Over the weekend we had the first poll of 2015. It was produced by Opinium for the Observer, and put Labour on 33%, one point ahead of the Conservatives on 32%.
It brought to an end a two-week hiatus from polls that was – depending on your point of view – wonderfully refreshing or deeply frustrating.
Now they are back and will continue unabated until the election. So just how many can we expect between now and polling day on 7 May?
Let’s start with the most frequent pollster: YouGov. It produces five polls a week, four for the Sun and one for the Sunday Times. There are 17 full weeks until the election, which adds up to 85 YouGov polls. Assuming the company also publishes a poll on the Monday, Tuesday and Wednesday night of election week, this gives us an overall total of 88 YouGov polls between now and 7 May.
The next most frequent is Populus, which publishes two polls a week, one on a Monday and one on a Friday. With 17 full weeks to go, this gives us a total of 34, plus one on the Monday of election week. That’s an overall total for Populus of 35 polls.
Lord Ashcroft traditionally publishes a poll every Monday. He’s said he will resume this pattern on 12 January, and assuming he continues uninterrupted until the election (which isn’t certain, given we have two bank holiday Mondays between now and 7 May) this adds up to a total of 17 polls.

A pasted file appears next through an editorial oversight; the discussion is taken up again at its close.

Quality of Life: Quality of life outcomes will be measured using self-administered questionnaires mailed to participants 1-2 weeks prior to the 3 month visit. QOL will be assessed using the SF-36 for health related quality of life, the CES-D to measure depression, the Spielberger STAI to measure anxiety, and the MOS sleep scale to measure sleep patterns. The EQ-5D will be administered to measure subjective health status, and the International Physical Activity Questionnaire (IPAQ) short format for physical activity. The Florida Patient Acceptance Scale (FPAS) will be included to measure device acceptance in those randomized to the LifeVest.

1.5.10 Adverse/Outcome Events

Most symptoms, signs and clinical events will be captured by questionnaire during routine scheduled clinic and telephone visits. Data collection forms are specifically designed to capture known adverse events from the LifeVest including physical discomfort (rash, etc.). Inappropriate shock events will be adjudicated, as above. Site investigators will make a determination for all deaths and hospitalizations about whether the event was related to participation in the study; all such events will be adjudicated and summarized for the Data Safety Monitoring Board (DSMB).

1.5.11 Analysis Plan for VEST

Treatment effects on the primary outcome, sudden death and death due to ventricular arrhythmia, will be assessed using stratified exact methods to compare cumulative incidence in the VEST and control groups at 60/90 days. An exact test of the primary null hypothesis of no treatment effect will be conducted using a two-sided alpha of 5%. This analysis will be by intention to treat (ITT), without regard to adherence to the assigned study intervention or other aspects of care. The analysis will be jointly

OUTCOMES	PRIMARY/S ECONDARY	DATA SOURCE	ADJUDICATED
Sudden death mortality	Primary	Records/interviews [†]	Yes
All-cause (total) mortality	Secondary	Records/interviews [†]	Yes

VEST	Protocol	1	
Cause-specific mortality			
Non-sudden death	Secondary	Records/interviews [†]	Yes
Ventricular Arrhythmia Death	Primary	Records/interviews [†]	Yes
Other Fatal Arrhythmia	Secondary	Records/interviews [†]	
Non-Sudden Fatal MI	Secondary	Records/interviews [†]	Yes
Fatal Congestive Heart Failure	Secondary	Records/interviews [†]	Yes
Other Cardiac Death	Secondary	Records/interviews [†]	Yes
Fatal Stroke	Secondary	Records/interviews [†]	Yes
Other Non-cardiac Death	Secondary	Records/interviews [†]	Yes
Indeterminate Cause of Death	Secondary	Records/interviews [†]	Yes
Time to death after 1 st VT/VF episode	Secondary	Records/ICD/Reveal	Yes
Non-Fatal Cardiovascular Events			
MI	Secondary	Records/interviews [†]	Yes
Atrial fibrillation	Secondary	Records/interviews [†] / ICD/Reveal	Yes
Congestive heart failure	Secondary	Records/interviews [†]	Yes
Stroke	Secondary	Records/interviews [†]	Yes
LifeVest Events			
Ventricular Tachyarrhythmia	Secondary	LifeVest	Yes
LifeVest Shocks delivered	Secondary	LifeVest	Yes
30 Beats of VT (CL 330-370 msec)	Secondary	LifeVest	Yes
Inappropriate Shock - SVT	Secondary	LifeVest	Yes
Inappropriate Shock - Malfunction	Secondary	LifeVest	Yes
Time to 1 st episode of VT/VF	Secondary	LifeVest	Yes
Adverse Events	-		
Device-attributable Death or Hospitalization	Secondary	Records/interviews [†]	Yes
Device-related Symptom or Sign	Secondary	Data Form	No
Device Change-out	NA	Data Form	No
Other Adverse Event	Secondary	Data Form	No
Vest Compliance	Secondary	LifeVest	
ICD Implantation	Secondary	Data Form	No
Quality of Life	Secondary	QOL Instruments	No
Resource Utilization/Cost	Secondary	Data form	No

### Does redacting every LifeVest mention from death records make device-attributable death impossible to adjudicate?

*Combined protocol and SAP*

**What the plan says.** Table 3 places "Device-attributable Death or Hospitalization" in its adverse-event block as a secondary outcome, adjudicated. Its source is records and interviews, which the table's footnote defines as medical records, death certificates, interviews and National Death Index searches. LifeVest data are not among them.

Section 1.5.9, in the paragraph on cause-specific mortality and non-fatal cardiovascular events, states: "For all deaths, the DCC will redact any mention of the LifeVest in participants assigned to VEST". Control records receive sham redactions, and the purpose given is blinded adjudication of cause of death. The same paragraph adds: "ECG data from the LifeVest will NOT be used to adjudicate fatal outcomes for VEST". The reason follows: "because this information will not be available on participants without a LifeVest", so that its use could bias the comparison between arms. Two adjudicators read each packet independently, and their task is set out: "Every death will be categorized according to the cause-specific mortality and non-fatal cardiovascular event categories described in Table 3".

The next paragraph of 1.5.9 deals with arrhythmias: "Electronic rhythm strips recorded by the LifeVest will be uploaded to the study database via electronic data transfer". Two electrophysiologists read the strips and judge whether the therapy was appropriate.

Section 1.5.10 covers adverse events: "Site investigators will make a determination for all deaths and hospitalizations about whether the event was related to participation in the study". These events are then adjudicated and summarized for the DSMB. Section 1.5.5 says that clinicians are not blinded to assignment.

Opinium produces a fortnightly poll for the Observer, and we’ve already had the first one of 2015. By my calculation we’ve got eight more to come, though there’s always the chance of an extra one the weekend before polling day.
Now we get to the more sporadic and irregular polls.
ICM produces a monthly poll for the Guardian, meaning there are four more to come. The same goes for ComRes, which produces a monthly poll for the Independent on Sunday. ComRes also provides a monthly poll for the weekday edition of the Independent, while Ipsos-Mori does a monthly poll for the Evening Standard. Between them, that adds up to 16 forthcoming polls.
In each of these cases we may get an extra poll in the seven days before the election, but for the sake of consistency I’m not going to include hypotheticals in my grand total.
Survation usually does a monthly poll for the Mail on Sunday, which adds up to another four. It also does polls for the Mirror but these seem to be irregular, so once again I’ve discounted them. The same goes for TNS-BMRB, which publishes occasional polls but could become more regular the nearer we get to 7 May.
I reckon that’s everyone, though I’m happy to stand corrected. Here’s how I’ve added everything up:
That’s a minimum of 168 polls between now and the general election. And there will almost certainly be more. We might get two or three from TNS-BMRB, plus additional polls produced for the week of the election.
The Easter holiday weekend of 3-6 April and Bank Holiday Monday on 4 May might disrupt the publication of some of the more frequent polls, but any net loss to the grand total will be offset by extra polls here and there. I’m sticking with the figure of at least 168 polls between today, 5 January, and election day, 7 May.
That’s 168 chances to feel either elated or dismayed by how the nation appears to think – and 168 chances to be utterly misled about what will actually happen when polling day finally arrives.